It might be possible for your linker to generate a map file that will show the memory locations for your variables and functions. You will need to check your compiler documentation to determine if it supports map file generation and what it takes to generate the file if it is possible.

    Jim
    thank you jimblumberg it's a good idea, i also thought at it but i'm not familiar to renesas IDE so while i read the (very boring ) documentation i'm wondering if someone has the fast solution
    Last edited by burningmosfet; 03-13-2011 at 09:23 AM.

  9. #9
    and the hat of wrongness Salem's Avatar
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    I don't think it's possible for you to categorically say that "this bug" caused "that lockup".

    Rather than generating map files, it may be easier to disassemble the code for that function to find out what memory locations are overlapping, then construct code behaviour from that point.

    For example, if the last array slot was also the loop counter, then writing zero to the last array slot would also reset the loop variable back to the beginning. That would indeed lock up the code in a never ending loop.

    But who says this is the only bug in the code?
    If you found one by inspection, I'd bet a dime-a-dozen there will be more in the code.
    If you dance barefoot on the broken glass of undefined behaviour, you've got to expect the occasional cut.
    If at first you don't succeed, try writing your phone number on the exam paper.
    I support http://www.ukip.org/ as the first necessary step to a free Europe.

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    Quote Originally Posted by Salem View Post
    I don't think it's possible for you to categorically say that "this bug" caused "that lockup".

    Rather than generating map files, it may be easier to disassemble the code for that function to find out what memory locations are overlapping, then construct code behaviour from that point.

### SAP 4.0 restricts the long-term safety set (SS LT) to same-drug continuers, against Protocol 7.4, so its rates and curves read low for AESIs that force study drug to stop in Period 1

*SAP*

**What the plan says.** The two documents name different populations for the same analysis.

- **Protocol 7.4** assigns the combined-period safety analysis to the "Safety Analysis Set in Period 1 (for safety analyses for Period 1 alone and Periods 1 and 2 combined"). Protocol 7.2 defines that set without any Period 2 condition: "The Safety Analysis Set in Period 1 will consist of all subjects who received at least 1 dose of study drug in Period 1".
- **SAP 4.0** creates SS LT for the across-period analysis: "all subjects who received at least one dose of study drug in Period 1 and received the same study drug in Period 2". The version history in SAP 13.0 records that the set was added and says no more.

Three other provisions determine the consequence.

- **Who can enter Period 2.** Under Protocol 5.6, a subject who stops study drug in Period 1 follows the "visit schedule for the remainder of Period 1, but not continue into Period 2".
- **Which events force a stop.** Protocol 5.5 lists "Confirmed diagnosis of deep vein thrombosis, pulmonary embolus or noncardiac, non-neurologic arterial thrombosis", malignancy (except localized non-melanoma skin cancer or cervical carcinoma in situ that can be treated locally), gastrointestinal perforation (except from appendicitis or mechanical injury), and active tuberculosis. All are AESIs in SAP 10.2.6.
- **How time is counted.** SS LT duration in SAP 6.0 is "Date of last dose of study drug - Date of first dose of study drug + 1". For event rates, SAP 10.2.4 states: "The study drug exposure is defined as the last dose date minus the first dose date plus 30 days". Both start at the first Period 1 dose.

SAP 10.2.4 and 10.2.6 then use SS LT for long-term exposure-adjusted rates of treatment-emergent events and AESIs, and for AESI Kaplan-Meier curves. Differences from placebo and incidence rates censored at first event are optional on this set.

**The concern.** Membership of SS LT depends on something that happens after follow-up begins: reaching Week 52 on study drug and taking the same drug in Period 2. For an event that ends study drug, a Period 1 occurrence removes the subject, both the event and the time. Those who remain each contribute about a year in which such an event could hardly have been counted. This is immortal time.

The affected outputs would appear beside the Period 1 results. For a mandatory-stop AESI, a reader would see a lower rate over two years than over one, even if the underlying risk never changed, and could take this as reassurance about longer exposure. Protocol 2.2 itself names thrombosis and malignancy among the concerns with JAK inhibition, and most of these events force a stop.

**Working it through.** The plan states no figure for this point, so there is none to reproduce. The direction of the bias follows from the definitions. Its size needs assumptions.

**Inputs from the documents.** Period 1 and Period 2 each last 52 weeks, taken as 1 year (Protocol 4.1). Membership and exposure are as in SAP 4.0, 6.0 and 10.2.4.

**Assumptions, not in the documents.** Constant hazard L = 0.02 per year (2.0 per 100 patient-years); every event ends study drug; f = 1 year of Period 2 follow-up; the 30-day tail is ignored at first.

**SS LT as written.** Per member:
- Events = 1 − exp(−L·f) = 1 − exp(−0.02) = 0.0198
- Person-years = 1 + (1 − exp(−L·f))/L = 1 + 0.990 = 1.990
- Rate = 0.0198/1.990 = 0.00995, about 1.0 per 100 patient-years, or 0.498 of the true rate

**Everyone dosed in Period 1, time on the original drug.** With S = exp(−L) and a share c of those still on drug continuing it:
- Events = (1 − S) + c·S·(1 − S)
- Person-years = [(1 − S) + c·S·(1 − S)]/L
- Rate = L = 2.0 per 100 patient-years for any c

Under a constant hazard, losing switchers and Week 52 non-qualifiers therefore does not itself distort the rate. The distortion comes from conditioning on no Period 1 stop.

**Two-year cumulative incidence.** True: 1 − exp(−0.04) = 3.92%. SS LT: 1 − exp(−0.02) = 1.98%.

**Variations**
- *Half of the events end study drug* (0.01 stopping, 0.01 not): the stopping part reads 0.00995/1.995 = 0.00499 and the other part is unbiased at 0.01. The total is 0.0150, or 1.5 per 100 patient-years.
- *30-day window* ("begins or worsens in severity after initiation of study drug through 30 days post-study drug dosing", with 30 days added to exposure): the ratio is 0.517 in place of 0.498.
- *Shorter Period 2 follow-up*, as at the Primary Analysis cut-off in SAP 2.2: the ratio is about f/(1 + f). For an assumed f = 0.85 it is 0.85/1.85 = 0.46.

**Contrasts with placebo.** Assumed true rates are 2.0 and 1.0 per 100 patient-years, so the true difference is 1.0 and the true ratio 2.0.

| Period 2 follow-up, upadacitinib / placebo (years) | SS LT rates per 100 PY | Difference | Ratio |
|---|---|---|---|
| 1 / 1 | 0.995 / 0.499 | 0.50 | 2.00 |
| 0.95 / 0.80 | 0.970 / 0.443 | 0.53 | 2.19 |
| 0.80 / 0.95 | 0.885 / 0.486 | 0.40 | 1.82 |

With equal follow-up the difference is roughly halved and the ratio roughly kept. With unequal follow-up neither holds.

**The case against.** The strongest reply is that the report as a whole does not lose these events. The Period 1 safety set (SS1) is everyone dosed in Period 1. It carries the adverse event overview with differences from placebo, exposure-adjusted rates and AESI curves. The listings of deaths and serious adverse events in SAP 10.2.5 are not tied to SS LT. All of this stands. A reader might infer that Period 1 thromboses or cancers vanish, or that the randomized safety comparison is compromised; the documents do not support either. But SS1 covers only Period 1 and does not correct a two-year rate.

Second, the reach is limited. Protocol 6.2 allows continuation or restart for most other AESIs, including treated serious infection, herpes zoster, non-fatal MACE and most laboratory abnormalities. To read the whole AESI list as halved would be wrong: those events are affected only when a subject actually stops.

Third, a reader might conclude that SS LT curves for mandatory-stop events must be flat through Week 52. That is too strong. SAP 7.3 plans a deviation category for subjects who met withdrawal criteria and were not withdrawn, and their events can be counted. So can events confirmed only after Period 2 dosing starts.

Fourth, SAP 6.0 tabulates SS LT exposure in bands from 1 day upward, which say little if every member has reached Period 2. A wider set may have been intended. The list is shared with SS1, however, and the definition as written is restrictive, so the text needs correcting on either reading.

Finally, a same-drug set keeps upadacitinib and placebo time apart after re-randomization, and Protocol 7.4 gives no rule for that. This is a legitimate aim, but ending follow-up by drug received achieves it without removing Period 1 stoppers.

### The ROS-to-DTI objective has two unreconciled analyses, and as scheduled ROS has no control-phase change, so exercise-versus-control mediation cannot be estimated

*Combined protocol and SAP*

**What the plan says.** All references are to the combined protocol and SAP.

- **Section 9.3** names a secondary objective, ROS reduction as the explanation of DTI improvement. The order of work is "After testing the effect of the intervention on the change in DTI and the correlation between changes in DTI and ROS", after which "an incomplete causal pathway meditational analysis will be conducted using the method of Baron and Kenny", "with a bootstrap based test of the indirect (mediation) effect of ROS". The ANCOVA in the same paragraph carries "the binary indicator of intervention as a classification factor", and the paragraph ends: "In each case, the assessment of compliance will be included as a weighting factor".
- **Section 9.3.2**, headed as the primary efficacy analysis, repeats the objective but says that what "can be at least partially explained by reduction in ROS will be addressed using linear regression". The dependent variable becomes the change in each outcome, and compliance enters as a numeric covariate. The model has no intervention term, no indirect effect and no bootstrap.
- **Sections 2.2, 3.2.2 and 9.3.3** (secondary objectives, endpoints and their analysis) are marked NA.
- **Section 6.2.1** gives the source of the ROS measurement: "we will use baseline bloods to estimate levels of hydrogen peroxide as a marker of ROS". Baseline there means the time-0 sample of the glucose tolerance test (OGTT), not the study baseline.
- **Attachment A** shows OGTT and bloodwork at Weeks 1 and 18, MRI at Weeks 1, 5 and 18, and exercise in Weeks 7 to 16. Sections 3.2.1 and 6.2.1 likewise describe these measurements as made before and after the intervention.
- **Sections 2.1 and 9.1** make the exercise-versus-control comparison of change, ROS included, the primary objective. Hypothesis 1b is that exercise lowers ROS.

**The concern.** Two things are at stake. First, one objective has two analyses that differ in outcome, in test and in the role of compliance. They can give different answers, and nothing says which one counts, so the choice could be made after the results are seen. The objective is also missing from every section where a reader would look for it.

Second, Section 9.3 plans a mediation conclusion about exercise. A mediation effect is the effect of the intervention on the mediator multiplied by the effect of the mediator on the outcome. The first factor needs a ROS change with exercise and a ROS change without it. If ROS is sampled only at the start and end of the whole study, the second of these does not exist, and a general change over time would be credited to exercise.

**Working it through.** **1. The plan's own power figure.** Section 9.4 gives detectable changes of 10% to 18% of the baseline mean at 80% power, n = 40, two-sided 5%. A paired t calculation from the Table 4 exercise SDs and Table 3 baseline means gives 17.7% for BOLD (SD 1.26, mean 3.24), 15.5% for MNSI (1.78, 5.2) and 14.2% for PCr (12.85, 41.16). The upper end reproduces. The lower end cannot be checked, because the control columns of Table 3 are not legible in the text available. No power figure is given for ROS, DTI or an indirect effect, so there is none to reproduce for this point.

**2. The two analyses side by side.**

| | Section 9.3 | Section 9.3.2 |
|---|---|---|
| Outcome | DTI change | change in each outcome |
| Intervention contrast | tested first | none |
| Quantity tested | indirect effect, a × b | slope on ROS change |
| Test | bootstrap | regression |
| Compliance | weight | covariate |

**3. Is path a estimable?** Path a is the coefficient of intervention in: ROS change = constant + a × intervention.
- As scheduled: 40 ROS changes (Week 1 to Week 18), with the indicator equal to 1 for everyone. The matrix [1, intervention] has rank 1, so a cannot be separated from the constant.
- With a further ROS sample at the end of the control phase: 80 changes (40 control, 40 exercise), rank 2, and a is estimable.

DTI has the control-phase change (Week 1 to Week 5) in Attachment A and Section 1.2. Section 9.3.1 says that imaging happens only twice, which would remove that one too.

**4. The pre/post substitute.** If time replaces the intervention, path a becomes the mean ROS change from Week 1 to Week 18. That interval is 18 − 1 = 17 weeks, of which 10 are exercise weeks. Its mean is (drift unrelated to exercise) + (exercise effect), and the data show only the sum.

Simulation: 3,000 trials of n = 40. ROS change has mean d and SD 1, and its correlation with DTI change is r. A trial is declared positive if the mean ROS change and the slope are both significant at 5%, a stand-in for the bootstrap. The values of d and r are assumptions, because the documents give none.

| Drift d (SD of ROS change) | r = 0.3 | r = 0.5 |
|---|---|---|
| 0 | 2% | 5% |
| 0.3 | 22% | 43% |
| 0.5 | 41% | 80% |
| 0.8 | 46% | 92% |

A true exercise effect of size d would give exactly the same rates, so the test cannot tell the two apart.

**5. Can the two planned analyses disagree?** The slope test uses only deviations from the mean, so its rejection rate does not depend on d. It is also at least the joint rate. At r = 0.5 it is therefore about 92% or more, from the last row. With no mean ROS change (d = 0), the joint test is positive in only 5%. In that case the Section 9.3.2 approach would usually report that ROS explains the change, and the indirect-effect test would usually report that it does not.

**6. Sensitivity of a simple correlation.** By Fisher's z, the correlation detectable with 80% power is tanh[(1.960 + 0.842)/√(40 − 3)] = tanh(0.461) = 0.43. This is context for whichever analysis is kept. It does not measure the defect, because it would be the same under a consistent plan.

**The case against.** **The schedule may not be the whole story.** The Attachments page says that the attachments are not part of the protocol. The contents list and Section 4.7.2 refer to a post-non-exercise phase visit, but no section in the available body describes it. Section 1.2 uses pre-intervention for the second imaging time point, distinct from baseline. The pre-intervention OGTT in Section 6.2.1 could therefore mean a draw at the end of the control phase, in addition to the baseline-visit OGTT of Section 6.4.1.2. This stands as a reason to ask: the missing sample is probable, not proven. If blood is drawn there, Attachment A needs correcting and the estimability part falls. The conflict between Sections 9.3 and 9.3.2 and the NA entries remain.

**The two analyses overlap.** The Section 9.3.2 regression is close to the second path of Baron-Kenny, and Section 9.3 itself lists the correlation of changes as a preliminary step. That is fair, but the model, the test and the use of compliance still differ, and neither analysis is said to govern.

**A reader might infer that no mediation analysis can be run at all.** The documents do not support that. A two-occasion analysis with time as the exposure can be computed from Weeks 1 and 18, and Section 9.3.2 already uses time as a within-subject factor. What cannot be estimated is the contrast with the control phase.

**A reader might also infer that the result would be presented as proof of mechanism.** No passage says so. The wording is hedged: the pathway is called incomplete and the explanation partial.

For example, if the last array slot was also the loop counter, then writing zero to the last array slot would also reset the loop variable back to the beginning. That would indeed lock up the code in a never ending loop.

    But who says this is the only bug in the code?
    If you found one by inspection, I'd bet a dime-a-dozen there will be more in the code.
    our hope is to demonstrate that the variable that regulates a loop is continuosly resetted and this stuck the machine that then will be resetted by the WDG.. but you are right we'll surely keep on debugging the code ..

    thanx

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    Here's a thought... Why don't you fix the bug you found, put it back into service and see what happens... If you fixed it, problem solved. If that didn't fix it, then you know there's more than one bug to be worked out... Either way you get the information you need.

    Sometimes the best test bed is the end use...

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    Quote Originally Posted by CommonTater View Post
    Here's a thought... Why don't you fix the bug you found, put it back into service and see what happens...
    The big problem in doing this is that the we can't reproduce the block of the unit. It happens randomly and probably after a particular sequence of events so we will never know certainly if we corrected the bug.

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    Yes you will...
    Be confident... assume you fixed it... until it does it again.
    It appears to be the only real troubleshooting path you have available.